A Manhattan grand jury has voted to indict Donald Trump on charges involving payments made during the 2016 presidential campaign to silence claims of an extramarital sexual encounter.
It is the first ever criminal case against a former US president and a jolt to Mr Trump’s bid to retake the White House in 2024.
Mr Trump, who has denied any wrongdoing and has repeatedly attacked the investigation, called the indictment “political persecution” and predicted it would damage Democrats in 2024.
The indictment is an extraordinary development after years of investigations into his business, political and personal dealings.
It is likely to galvanise critics who say Mr Trump lied and cheated his way to the top and embolden supporters who feel the Republican is being unfairly targeted by a Democratic prosecutor.
In a statement, his lawyers, Susan Necheles and Joseph Tacopina, said: “He did not commit any crime. We will vigorously fight this political prosecution in court.”
The district attorney’s investigation centred on money paid to adult film star Stormy Daniels and former Playboy model Karen McDougal, whom he allegedly feared would go public with claims that they had extramarital sexual encounters with him.
Mr Trump, who has denied any wrongdoing and has repeatedly attacked the investigation as politically motivated, was expected to surrender to authorities next week, though the details were still being worked out, according to a person familiar with the matter who was not authorised to discuss a matter that remained under seal.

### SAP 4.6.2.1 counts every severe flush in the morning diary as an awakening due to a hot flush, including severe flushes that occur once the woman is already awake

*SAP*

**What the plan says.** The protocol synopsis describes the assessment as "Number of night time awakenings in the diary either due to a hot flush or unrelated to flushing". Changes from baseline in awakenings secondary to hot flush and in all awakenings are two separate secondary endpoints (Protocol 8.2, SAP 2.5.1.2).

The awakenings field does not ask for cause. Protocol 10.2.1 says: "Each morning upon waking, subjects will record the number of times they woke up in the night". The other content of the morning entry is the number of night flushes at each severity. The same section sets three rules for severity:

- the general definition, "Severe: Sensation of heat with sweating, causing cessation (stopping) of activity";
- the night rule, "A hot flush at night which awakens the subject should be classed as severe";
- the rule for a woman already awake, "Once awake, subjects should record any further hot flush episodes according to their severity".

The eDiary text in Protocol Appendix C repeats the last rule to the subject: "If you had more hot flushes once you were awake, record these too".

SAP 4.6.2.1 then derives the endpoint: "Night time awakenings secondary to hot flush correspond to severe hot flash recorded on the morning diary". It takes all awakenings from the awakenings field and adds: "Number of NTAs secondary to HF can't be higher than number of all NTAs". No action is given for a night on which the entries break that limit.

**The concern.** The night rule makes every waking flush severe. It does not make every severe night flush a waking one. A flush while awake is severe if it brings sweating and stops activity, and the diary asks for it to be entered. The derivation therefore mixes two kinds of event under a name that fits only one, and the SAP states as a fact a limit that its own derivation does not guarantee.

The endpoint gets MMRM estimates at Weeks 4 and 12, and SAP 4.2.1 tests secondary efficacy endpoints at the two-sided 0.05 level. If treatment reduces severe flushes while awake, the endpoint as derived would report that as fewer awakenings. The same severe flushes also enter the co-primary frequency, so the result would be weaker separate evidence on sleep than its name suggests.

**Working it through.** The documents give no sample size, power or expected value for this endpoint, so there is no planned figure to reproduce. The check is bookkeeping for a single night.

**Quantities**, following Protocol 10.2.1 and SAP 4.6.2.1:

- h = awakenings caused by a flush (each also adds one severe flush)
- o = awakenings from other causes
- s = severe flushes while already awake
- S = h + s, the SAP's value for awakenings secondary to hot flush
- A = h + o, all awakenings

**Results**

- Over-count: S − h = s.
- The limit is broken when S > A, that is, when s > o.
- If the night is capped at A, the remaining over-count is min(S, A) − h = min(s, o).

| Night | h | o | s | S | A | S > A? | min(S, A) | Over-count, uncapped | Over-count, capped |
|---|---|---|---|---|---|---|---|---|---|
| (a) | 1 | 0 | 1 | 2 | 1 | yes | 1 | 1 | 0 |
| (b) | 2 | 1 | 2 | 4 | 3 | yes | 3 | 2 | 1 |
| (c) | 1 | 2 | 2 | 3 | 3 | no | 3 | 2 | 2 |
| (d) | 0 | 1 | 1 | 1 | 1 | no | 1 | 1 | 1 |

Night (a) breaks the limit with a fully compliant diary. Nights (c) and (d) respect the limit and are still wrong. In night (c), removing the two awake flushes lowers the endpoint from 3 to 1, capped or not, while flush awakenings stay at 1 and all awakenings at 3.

In bringing the charges, the Manhattan district attorney, Alvin Bragg, is embracing an unusual case that had been investigated by two previous sets of prosecutors, both of which declined to take the politically explosive step of seeking Mr Trump’s indictment.
In the weeks leading up to the indictment, Mr Trump railed about the investigation on social media and urged supporters to protest on his behalf, prompting tighter security around the Manhattan criminal courthouse.
Mr Trump faces other potential legal perils as he seeks to reassert control of the Republican Party and stave off a slew of one-time allies who are seeking or are likely to oppose him for the presidential nomination.
The district attorney in Atlanta has for two years been investigating efforts by Mr Trump and his allies to meddle in Georgia’s 2020 vote count.
And a US Justice Department special counsel is investigating Mr Trump’s storage of classified documents at his Mar-a-Lago home in Florida and his efforts to reverse his election loss.
The fate of the hush money investigation seemed uncertain until word got out in early March that Mr Bragg had invited Mr Trump to give evidence before a grand jury, a signal that prosecutors were close to bringing charges.
Mr Trump’s lawyers declined the invitation, but a lawyer closely allied with the former president briefly gave evidence in an effort to undercut the credibility of Mr Trump’s former lawyer and fixer Michael Cohen.
Late in the 2016 presidential campaign, Cohen paid Ms Daniels 130,000 dollars to keep her silent about what she says was a sexual encounter with Mr Trump a decade earlier after they met at a celebrity golf tournament.